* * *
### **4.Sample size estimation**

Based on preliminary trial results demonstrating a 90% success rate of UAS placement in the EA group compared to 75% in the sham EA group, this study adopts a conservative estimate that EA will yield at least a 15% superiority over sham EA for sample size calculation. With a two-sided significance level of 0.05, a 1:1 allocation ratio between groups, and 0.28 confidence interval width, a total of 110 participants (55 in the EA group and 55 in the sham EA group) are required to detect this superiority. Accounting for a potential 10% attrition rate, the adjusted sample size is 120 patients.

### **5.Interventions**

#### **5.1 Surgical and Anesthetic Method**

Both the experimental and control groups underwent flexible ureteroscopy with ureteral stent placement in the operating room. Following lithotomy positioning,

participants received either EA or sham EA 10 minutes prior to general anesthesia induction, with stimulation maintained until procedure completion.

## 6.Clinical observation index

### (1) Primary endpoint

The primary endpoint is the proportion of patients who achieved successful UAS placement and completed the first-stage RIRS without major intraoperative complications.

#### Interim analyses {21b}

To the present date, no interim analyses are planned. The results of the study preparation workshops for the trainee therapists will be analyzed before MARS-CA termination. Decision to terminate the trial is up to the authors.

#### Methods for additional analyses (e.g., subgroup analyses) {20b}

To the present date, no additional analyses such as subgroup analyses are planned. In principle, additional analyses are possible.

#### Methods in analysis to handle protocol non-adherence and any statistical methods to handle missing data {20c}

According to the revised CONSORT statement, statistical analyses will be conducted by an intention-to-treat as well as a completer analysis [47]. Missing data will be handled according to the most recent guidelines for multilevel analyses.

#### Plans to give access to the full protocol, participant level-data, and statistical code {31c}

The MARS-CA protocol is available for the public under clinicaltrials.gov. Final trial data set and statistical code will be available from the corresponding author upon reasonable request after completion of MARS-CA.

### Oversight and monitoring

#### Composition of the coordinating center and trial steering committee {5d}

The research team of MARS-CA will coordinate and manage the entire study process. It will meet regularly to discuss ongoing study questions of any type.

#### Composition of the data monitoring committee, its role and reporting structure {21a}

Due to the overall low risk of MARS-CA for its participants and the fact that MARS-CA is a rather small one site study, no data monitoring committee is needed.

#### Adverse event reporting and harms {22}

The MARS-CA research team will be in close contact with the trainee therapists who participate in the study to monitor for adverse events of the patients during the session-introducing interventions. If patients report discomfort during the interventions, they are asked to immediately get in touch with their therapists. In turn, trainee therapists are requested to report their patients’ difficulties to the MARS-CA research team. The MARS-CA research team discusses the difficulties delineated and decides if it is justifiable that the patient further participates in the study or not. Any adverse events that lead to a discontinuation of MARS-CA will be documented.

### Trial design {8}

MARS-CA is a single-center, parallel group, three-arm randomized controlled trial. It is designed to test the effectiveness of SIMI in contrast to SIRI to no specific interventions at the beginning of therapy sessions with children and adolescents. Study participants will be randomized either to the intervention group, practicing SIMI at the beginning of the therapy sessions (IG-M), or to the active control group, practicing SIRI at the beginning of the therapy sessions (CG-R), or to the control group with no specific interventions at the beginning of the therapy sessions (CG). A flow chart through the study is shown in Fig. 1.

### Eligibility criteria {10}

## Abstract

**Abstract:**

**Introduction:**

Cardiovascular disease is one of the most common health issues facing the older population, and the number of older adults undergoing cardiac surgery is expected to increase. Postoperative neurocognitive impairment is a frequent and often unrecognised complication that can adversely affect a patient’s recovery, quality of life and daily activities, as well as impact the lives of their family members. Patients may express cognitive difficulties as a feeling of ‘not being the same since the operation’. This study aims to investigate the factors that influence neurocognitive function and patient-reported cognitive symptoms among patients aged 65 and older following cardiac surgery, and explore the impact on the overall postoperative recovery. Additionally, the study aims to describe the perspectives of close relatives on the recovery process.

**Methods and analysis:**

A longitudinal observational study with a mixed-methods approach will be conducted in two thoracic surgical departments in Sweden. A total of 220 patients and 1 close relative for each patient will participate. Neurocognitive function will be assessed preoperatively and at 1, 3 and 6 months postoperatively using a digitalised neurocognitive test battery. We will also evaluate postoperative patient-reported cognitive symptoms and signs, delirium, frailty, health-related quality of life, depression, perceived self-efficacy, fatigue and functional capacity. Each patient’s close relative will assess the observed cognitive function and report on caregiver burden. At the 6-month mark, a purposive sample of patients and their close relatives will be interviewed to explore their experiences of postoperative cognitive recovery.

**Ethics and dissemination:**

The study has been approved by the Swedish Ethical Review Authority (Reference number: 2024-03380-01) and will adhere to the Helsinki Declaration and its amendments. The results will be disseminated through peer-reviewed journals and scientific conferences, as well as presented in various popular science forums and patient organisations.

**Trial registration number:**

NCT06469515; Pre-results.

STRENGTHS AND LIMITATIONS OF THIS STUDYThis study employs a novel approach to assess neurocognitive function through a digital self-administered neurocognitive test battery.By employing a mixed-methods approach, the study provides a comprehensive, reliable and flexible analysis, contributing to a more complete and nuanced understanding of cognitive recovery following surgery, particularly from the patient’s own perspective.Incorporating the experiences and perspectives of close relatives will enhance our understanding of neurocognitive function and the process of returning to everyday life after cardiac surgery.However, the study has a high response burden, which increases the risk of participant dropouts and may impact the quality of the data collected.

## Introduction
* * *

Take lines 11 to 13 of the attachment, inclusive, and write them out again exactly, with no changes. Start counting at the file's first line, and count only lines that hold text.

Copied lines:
To the present date, no interim analyses are planned. The results of the study preparation workshops for the trainee therapists will be analyzed before MARS-CA termination. Decision to terminate the trial is up to the authors.

#### Methods for additional analyses (e.g., subgroup analyses) {20b}

To the present date, no additional analyses such as subgroup analyses are planned. In principle, additional analyses are possible.